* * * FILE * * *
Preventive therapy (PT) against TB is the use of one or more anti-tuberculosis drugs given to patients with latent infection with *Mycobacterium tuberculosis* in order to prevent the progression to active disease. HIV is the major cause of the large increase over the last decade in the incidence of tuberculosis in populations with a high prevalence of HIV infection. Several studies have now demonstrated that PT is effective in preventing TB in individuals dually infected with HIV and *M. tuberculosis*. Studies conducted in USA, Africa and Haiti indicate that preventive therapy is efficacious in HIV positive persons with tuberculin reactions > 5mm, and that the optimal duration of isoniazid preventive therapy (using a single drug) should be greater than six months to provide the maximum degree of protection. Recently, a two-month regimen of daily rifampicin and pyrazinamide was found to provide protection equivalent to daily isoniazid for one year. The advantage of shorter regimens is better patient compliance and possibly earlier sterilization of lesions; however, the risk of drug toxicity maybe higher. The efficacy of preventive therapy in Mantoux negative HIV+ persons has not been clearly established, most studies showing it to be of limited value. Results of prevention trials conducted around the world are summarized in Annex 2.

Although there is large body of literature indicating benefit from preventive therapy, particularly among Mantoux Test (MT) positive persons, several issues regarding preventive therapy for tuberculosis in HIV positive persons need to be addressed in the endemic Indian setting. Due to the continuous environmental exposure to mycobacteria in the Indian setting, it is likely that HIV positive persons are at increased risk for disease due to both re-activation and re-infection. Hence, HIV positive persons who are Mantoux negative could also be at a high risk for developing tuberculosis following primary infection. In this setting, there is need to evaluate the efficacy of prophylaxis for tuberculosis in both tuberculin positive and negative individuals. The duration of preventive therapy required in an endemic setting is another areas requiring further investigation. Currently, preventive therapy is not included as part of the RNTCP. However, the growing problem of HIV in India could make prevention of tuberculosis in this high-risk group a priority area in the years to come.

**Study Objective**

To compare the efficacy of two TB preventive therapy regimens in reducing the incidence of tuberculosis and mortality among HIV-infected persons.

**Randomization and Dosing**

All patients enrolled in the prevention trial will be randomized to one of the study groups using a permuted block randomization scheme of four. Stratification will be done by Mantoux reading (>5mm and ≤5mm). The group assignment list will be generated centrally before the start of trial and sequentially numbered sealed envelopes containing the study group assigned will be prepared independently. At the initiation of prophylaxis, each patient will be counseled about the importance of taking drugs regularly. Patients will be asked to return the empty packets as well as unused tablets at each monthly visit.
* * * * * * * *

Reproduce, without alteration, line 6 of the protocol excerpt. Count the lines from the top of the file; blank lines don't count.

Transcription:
All patients enrolled in the prevention trial will be randomized to one of the study groups using a permuted block randomization scheme of four. Stratification will be done by Mantoux reading (>5mm and ≤5mm). The group assignment list will be generated centrally before the start of trial and sequentially numbered sealed envelopes containing the study group assigned will be prepared independently. At the initiation of prophylaxis, each patient will be counseled about the importance of taking drugs regularly. Patients will be asked to return the empty packets as well as unused tablets at each monthly visit.